6. 30 Rock: "30 Rock" may be the most quotable show in the history of the TVs. They've yet to make a bad episode. Some are better than others but in each and every one they balance the ridiculous with the heartfelt to hilarious effect. Like every great show, it exists in a brand new world: an exaggerated reflection, fun house mirror-like, of our own. Tina Fey is fearless. Sure, she picks off the fish in their barrels with shots at Republicans and Bush and the war but she has no qualms confronting all the ways white, middle class liberals can be ineffective assholes content to feed off the tit of those they decry. I could write a tome on each and every character from Lemon on down to Grizz and Dot Com, wax poetic on the brilliant comedic usage of product placement ("Can we have our money now?"), compare and contrast the merits of "Who Dat Ninja" and "Samurai I Am Awry" and write a sonnet about Tina Fey's Easter bonnet. "30 Rock" is that good. -- Angelina Burnett
5. Six Feet Under: At its essence, "Six Feet Under" was about the different ways in which people deal with grief. The show was at its best when it focused simply on the deaths -- when it used the loss of life to prove a point about living. Like no other show before or since, "Six Feet Under" confronted death head on, splintering taboos, and taking a hundred different maxims and extracting all the cliché out of them, making us appreciate what death meant without the torture of "He's in a better place now." In fact, in the final episode of that first season, Nate offered up the best thing I think anyone has ever said about dying: When a hysterical woman asked Nate, "Why do people die?" he paused briefly, and then offered the perfect rejoinder: "To make life important." We each grieve in our own ways, and "Six Feet Under" brilliantly gave us a glimpse into other people's process so that we could better understand our own. -- Dustin Rowles
4. Friday Night Lights: A show best described as a modern-day dramatic-version of "The Wonder Years," except instead of 1960s suburbia, it takes place in Dillon, Texas, a small Southern town steeped in religion and football. It's "Freaks and Geeks" centered on the other side of the cafeteria: The jocks, cheerleaders, bullies, skanks and rally girls, the ones many of us -- the band geeks, dorks, geeks, stoners, and outcasts -- viewed superficially with equal parts envy and hatred. But "Friday Night Lights" humanizes the very people in my high school I was often incapable of humanizing myself. But more than that, "FNL" is as real-to-life as any show on television. Granted, the characters are slightly idealized, but they are real people, not just the stereotypes that we, ourselves, couldn't look beyond when we were there. -- Dustin Rowles
3. Arrested Development: While many have been close, no comedy series has ever touched the levels of "Arrested Development." I've watched this show several times over, and yet I still find new things to laugh at and appreciate with each go-round. The show actually grows, and I find my perspective and appreciation changing, with repeated viewings. There are and have been other comedies with richly developed characters, but I'm not sure I can think of another comedy that is so layered and filled with over-the-top, farcical characters that are treated with the respect they are in "AD." Smart show, funny show, brilliant show. -- Seth Freilich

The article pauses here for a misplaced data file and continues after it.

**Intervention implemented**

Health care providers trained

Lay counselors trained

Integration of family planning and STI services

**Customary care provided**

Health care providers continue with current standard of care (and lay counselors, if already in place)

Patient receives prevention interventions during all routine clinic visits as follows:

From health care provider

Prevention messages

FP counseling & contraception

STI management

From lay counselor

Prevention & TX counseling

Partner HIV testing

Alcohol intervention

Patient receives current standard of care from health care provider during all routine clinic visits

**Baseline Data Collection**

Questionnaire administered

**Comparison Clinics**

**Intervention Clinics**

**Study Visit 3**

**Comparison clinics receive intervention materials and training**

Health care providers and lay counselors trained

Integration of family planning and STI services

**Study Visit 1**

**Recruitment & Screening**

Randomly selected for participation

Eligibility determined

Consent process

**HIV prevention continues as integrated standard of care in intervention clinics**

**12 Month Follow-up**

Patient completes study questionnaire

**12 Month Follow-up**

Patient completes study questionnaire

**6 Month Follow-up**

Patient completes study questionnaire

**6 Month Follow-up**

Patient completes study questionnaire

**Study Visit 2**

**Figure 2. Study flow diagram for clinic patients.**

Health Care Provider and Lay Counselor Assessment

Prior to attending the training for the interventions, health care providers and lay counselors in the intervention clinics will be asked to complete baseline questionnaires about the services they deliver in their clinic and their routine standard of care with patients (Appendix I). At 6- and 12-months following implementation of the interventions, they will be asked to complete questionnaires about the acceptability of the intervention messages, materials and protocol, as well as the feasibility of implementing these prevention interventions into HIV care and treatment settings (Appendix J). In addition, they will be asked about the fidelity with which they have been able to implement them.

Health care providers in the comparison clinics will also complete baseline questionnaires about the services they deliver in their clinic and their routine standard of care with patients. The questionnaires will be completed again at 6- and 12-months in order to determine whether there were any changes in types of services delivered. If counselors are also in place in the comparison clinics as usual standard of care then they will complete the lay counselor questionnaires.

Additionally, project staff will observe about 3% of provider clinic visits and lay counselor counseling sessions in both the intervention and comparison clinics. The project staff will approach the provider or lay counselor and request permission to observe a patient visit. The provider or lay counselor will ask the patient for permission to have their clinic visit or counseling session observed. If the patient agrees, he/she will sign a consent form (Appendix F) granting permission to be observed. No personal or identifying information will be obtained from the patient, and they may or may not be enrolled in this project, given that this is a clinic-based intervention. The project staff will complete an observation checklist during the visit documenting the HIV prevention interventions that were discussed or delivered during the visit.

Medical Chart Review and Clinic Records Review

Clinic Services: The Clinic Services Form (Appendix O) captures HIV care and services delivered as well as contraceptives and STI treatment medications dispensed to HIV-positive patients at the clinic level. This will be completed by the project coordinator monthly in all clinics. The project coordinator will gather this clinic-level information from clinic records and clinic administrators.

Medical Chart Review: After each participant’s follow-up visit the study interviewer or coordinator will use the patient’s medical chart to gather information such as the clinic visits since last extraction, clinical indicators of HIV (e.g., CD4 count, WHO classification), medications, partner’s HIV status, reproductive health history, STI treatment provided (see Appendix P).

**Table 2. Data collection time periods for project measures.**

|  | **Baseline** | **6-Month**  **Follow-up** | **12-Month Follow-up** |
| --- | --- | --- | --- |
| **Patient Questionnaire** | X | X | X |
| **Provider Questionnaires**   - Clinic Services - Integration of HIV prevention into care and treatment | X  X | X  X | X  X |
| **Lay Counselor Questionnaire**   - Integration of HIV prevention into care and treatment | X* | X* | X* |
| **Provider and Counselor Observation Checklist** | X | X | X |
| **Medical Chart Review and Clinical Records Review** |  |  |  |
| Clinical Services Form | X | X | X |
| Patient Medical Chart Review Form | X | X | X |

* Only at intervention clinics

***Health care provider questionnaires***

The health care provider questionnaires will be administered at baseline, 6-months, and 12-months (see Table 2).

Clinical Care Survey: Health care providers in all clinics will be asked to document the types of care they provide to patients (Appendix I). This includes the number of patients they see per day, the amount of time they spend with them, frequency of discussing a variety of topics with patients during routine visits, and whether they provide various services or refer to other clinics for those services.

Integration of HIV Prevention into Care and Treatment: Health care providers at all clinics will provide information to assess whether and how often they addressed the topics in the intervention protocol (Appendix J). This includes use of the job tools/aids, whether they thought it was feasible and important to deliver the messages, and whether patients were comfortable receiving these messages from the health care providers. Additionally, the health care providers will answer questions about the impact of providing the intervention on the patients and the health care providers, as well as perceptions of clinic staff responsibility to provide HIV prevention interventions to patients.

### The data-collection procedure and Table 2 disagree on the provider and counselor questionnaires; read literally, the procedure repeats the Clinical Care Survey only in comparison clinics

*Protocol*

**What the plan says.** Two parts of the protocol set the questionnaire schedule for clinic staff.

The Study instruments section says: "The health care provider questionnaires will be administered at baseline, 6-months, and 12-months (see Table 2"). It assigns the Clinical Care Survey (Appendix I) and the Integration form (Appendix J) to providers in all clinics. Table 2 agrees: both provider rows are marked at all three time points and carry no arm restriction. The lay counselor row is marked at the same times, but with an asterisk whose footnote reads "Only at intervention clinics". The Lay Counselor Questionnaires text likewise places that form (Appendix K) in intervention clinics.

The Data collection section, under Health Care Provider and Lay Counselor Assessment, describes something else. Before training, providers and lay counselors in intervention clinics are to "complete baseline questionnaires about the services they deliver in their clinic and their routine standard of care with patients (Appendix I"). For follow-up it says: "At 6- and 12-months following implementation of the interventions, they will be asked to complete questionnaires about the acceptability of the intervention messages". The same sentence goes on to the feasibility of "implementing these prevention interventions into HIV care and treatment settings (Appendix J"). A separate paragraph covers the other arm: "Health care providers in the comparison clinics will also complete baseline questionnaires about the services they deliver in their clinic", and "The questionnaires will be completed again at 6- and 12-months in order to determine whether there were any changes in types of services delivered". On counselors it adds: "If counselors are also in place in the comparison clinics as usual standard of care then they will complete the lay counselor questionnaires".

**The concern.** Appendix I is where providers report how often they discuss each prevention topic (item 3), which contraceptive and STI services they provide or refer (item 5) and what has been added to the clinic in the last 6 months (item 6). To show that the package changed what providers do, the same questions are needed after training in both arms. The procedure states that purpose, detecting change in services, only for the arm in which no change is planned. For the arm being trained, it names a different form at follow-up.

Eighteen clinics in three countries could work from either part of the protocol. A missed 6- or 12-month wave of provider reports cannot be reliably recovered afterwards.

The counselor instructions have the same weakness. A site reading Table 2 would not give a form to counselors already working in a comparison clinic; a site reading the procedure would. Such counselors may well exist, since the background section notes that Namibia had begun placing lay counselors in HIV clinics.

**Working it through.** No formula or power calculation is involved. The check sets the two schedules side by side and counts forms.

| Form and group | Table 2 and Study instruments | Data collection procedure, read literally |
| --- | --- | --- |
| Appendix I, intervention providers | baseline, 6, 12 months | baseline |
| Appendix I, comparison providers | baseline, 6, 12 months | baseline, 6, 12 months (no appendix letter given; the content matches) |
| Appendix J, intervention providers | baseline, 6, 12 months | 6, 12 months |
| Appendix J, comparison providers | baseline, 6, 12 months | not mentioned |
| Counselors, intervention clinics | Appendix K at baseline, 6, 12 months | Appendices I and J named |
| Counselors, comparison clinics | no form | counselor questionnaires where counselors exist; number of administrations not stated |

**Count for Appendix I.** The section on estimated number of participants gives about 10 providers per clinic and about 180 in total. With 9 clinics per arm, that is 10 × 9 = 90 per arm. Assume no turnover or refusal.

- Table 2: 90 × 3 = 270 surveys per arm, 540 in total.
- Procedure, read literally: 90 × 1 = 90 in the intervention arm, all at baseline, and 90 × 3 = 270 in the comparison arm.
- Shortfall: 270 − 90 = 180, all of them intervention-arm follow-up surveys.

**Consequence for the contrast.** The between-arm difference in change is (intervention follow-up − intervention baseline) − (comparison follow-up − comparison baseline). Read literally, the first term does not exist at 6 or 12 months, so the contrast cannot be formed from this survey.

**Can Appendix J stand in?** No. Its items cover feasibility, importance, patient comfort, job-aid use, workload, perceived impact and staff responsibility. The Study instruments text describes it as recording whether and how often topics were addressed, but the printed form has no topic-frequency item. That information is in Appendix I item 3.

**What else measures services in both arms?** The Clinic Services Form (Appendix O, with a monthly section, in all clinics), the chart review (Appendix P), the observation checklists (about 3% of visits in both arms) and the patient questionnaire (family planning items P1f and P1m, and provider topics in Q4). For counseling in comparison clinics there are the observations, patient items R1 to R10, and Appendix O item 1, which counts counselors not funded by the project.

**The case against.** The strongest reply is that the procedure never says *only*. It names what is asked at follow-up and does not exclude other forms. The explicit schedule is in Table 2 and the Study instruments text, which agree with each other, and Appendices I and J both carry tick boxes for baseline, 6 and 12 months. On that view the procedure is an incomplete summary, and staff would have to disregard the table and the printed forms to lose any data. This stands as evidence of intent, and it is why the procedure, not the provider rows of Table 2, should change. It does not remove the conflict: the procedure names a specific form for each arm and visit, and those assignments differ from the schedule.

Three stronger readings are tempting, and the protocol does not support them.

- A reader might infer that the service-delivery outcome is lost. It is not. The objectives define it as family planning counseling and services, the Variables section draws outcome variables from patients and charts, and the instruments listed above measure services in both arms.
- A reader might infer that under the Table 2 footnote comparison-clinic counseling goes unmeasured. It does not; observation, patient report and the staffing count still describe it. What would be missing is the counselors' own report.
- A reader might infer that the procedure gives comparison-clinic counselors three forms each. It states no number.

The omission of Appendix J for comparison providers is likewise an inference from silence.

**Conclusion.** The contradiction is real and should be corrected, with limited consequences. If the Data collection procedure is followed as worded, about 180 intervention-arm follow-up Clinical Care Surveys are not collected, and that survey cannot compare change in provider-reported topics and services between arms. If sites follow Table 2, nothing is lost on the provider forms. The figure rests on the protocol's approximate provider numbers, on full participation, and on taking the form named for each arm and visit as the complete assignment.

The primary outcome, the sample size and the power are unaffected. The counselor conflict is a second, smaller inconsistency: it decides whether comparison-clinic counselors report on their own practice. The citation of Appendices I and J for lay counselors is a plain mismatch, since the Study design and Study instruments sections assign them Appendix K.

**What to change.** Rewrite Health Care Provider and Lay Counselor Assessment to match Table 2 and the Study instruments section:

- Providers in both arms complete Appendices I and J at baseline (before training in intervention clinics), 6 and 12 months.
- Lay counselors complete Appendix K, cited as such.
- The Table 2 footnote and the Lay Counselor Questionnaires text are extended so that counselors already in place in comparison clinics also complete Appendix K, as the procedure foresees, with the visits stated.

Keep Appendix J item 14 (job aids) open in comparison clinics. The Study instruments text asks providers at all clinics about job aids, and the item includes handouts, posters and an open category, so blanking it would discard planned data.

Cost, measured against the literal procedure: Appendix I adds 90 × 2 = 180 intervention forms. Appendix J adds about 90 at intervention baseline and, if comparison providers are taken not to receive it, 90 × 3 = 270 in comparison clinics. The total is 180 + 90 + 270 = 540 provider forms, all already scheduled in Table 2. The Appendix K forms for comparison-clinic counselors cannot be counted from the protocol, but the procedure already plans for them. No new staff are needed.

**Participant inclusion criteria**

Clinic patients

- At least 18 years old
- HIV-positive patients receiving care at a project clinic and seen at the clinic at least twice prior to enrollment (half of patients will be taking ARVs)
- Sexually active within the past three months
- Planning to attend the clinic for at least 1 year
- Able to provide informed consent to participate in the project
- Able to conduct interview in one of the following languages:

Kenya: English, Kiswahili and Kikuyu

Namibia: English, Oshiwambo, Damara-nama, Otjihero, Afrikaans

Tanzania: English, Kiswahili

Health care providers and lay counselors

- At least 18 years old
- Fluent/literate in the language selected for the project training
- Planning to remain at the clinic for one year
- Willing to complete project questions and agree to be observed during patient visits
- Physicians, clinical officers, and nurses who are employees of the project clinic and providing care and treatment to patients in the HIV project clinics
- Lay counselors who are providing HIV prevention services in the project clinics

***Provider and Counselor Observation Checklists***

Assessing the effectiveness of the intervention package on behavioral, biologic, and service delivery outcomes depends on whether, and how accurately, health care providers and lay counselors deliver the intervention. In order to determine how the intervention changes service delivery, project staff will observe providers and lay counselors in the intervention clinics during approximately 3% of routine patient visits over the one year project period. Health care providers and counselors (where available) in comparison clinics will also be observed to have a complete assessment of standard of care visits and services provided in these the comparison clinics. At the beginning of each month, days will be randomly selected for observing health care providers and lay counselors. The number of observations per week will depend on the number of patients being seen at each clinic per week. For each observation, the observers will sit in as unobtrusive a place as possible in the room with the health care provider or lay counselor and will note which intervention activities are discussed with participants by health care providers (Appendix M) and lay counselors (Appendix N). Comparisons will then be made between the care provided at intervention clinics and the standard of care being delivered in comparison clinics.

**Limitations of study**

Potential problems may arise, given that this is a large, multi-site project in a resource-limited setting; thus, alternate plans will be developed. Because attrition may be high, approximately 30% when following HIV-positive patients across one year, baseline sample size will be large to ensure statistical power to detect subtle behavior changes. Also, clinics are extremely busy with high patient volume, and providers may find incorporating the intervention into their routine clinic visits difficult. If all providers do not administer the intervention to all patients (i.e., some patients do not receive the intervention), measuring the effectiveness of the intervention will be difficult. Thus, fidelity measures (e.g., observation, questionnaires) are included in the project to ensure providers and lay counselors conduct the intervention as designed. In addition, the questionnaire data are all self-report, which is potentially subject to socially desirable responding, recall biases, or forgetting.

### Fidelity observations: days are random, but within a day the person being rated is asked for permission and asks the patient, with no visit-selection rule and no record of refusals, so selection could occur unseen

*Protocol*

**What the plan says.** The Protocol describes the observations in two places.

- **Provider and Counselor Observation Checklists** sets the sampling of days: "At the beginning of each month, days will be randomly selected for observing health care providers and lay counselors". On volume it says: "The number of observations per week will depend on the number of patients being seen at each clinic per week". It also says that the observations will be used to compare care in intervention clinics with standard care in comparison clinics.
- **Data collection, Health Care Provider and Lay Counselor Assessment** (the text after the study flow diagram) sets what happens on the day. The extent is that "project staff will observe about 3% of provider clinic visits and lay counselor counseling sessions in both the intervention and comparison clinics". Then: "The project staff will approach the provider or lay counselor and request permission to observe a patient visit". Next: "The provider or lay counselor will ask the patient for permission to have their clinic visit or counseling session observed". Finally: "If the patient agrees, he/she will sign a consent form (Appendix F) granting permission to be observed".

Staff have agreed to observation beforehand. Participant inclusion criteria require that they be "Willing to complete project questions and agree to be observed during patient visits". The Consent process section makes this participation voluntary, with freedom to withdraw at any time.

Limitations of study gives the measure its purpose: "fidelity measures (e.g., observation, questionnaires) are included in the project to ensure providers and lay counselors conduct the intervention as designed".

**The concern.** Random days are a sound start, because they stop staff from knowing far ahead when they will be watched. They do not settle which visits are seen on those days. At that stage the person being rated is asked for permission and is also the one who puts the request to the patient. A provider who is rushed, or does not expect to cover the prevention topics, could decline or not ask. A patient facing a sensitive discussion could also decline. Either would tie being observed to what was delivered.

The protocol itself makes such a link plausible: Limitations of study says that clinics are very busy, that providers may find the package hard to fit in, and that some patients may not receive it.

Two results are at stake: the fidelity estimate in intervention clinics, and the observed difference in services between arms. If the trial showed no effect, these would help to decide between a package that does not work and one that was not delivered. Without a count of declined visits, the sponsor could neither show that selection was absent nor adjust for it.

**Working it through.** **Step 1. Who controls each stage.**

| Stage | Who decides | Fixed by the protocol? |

2. The West Wing: No matter what he does with the rest of his career, Aaron Sorkin will be known as the man who created "The West Wing" and shepherded it through its first four years, years of towering faith and moving drama and contentious political discourse, and that is no small thing. In fact, while the series' first four seasons are light-years beyond its final three in intelligence, structure, and plain old storytelling, subdividing those four years into rankings of better or worse is almost impossible. Each season offers something different and powerful, and together those four years -- those 89 hours of television -- add up to something more wonderful than maybe even Sorkin had a right to expect."The West Wing" was full of emotional resonance, pitch-perfect writing, and an unabashed sense of hope that the hearts of men and women can lift American society and its government from its typical vulgarity and elevate it to something like poetry. -- Daniel Carlson
1. The Wire: "The Wire," addresses various elements of the downfall of America's Rust Belt inner cities -- from the political gamesmanship, to the unmourned deterioration of a school system hanging on by its fingernails, to the petty-minded complicity of the media in the addled, bovine inertia of the public view of poverty and the drug trade. Not content to sound the alarm bell over the utter failure of traditional policing and incarceration in the face of poverty and the drug trade, "The Wire" undertook an epic exploration of the failures of our society to create a viable environment where people have desirable choices other than crime.The first step off the easy path, the leap from the well-worn track ... that is the hard step. The second and third steps are critical, even admirable, but they cannot exist without the fundamental decision to abandon rutted convenience. For television -- for narrative as an art -- "The Wire" represents a New Way, a 90-degree change in course that straightened the line. -- Ted Boynton